“Budget 2018 addresses this with new operating funding of $38 million over two years for MPI to ensure our primary sector is well supported by Government initiatives as we work together to grow New Zealand’s reputation as the most trusted source of sustainable and premium natural products in the world.”

The Government is already reorganising MPI to house four business units so officials can concentrate on their core responsibilities of biosecurity, food safety, fisheries and forestry.

People around the world increasingly were buying products that align with their values, Mr O’Connor said.

New Zealand has a natural advantage, with a good record of animal welfare, grass-fed stock and brand recognition and the Government is determined to help this continue by properly funding MPI and the  critical biosecurity system.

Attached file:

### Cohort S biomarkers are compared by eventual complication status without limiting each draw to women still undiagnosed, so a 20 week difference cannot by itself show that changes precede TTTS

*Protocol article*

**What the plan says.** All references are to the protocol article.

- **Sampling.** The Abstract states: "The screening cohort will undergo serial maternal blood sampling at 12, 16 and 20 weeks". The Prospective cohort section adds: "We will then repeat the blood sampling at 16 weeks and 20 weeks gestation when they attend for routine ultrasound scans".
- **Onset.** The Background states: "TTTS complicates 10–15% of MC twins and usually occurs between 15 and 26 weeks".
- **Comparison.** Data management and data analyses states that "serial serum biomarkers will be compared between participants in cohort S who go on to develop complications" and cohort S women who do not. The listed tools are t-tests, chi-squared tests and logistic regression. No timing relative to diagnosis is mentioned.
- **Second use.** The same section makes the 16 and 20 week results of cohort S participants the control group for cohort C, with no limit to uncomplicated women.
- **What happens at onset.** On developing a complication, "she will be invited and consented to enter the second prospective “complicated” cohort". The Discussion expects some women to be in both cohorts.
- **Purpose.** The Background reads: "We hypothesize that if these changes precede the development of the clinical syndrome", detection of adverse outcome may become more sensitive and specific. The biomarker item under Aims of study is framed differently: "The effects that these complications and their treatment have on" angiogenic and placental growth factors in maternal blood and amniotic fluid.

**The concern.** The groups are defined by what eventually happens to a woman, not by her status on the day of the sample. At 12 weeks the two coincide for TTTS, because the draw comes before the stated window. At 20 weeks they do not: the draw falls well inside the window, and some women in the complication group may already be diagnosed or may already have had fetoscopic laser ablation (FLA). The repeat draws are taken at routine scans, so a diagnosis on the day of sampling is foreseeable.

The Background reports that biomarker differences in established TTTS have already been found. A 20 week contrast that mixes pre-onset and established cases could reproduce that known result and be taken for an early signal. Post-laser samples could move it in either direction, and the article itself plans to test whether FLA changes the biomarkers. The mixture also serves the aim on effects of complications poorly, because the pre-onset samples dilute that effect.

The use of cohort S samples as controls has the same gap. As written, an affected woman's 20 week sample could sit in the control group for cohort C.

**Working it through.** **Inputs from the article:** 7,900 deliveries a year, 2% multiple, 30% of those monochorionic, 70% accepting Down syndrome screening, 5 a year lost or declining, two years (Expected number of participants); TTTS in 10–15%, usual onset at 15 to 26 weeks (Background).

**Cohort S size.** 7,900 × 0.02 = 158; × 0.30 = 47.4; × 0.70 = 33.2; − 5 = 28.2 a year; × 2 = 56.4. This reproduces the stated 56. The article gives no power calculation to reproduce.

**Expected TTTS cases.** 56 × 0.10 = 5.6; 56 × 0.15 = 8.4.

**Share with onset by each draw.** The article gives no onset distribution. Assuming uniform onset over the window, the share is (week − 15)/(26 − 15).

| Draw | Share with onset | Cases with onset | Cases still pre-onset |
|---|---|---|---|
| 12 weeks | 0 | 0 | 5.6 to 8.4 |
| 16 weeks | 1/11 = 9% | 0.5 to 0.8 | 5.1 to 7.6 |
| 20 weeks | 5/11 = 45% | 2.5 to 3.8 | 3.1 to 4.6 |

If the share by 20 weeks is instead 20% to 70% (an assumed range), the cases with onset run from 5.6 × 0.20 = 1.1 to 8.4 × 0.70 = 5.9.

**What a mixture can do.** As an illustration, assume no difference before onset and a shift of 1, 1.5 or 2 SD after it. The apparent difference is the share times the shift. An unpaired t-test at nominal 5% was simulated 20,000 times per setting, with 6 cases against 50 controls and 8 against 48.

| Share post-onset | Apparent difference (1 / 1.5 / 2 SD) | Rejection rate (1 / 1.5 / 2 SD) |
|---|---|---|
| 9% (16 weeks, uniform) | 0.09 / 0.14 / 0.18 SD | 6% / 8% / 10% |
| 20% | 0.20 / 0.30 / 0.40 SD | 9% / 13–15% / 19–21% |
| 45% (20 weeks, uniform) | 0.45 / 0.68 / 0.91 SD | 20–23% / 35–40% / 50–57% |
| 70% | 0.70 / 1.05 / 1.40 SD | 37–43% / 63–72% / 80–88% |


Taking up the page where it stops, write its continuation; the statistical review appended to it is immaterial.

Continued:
Massey alumnus has taken his vet skills from Te Awamutu to the world

Te Awamatu veterinarian James Young’s experiences – from keeping 50,000 cattle healthy in China to performing a rectal exam on a four-tonne elephant in South Africa – is living proof that variety is a big part of a veterinary career, Massey University reports.

After graduating from Massey, Dr Young started working as a dairy vet in Te Awamutu but a year later – in 2007 – was asked if he wanted to go to China and help set up large scale dairy farms for Fonterra.

His clinic manager was supportive and within a week he had a visa and flew to China with a about 50kg of veterinary equipment, drugs, “basically prepared for anything!”

On his first day, he vaccinated a large herd in minus 20 degrees Celsius!

“My bones hurt, and the vaccine kept freezing between rows of cattle!”